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Where do the weapons come from that are used in armed conflict and human rights abuses around the world? It is likely they’ve been exported from the United States, the number one arms exporter in the world, or Russia, who comes in second. But they could have similarly been exported from Canada, who ranks as the fifteenth international arms exporter.
Canada’s Minister of Foreign Affairs, Chrystia Freeland, wants Canada to hold itself to a higher standard. In a speech on February 8, 2018, to the country’s parliamentary Foreign Affairs and International Development Committee, Freeland expressed Canada’s plans to join the United Nations’ Arms Trade Treaty (ATT).
Taking effect in December 2014, the ATT was established for the purpose of regulating the international trade of arms, ranging from artillery and tanks to small handguns. By increasing responsibility, transparency, and accountability, the treaty aims at reducing incidences of unregulated and irresponsible trading of arms to undemocratic countries plagued by human rights abuses. The ultimate goal is to therefore end the prolongment of conflict.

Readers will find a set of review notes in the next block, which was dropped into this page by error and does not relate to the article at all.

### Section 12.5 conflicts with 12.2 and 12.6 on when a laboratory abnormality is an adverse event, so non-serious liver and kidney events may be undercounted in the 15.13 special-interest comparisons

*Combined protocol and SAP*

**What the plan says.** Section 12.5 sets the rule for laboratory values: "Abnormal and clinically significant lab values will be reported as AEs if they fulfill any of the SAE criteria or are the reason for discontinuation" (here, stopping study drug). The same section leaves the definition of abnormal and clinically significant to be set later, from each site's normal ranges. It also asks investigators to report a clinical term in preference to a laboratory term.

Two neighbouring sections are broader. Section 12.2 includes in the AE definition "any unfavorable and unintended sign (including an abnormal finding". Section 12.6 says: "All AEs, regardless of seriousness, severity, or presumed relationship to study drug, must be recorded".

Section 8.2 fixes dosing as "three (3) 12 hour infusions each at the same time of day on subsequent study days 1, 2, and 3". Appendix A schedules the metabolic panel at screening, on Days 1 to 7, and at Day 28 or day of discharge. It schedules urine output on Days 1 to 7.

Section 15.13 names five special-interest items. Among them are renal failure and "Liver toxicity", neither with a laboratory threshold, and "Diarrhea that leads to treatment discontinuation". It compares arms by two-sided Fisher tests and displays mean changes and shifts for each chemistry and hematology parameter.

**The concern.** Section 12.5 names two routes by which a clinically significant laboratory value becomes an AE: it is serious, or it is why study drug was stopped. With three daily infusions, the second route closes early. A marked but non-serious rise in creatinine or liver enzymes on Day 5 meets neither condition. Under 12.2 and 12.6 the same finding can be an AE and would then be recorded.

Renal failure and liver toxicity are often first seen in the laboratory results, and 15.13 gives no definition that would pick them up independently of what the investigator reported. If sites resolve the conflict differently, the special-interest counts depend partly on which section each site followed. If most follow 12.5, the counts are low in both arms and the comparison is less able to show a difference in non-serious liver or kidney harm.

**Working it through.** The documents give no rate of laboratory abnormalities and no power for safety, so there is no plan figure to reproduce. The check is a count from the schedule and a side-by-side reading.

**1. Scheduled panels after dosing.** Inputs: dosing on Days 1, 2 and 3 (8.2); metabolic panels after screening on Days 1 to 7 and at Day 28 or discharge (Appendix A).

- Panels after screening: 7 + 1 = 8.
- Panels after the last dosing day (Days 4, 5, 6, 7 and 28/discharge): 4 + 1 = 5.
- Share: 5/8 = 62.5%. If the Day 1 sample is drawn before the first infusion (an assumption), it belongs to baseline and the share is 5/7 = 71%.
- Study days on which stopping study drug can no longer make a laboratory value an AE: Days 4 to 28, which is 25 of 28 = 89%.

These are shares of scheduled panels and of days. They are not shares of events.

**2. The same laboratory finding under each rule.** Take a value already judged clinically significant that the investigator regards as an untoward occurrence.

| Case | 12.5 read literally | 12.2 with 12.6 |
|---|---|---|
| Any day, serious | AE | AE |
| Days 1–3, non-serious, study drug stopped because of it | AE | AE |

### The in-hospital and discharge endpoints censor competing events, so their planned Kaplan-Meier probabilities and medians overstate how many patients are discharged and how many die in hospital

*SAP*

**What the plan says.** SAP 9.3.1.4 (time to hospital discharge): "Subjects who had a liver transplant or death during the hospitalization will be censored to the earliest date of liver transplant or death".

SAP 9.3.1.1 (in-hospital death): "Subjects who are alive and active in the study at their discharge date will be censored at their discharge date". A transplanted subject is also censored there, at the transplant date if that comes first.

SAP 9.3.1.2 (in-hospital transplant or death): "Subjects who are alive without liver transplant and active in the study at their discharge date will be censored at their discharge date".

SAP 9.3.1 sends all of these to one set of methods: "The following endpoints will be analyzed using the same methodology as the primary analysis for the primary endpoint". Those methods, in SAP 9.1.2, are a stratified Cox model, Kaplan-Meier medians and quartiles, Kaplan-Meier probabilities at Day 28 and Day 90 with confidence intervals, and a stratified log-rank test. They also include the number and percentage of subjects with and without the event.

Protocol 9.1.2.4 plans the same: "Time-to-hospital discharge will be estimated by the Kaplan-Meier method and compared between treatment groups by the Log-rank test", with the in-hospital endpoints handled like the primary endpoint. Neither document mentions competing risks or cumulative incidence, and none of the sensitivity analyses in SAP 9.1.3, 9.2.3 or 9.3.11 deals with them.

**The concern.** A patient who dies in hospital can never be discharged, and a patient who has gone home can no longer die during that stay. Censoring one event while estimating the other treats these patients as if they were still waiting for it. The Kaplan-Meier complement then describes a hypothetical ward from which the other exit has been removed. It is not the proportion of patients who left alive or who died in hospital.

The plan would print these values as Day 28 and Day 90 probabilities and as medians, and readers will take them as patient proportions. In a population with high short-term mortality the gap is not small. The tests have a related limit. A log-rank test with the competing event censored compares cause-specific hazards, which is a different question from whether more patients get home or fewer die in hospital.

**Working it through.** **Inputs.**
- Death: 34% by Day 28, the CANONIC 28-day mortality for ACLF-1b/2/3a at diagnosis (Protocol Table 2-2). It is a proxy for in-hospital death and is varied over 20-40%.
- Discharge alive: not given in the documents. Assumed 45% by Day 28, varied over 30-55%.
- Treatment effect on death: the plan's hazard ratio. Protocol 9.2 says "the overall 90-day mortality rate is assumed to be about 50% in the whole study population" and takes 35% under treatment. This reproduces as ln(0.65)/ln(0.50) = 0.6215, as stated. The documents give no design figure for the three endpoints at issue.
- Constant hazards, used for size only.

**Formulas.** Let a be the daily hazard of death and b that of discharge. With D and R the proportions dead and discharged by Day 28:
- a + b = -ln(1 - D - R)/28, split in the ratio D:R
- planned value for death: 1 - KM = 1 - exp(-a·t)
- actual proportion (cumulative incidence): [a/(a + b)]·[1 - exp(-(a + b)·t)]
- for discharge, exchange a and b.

Freeland stated that Canada will not export arms to countries if there is substantial risk of human rights violations. This means that current governmental regulations will have to change, because as of now, they are only concerned with general risks that might arise from a sale.
Although Canada seems to be moving forward, Freeland’s announcement of joining the ATT has come with criticism. Back in 2015, the Conservative government drafted a 15$ billion deal for the export of light-armoured vehicles (LAV) to Saudi Arabia. Later in 2016, the Liberal government finalized the deal, which was met with much criticism. During Freeland’s recent speech to Canada’s Foreign Affairs and International Development Committee, she explained that her department found no evidence that the LAVs exported to Saudi Arabia had been used to violate human rights.
Moving forward, Canada will not breach any existing contracts for the export of arms, such as that between Canada and Saudi Arabia. Although nowhere near the powerhouse status of the US in defence exports, Canada still plays a role in the market.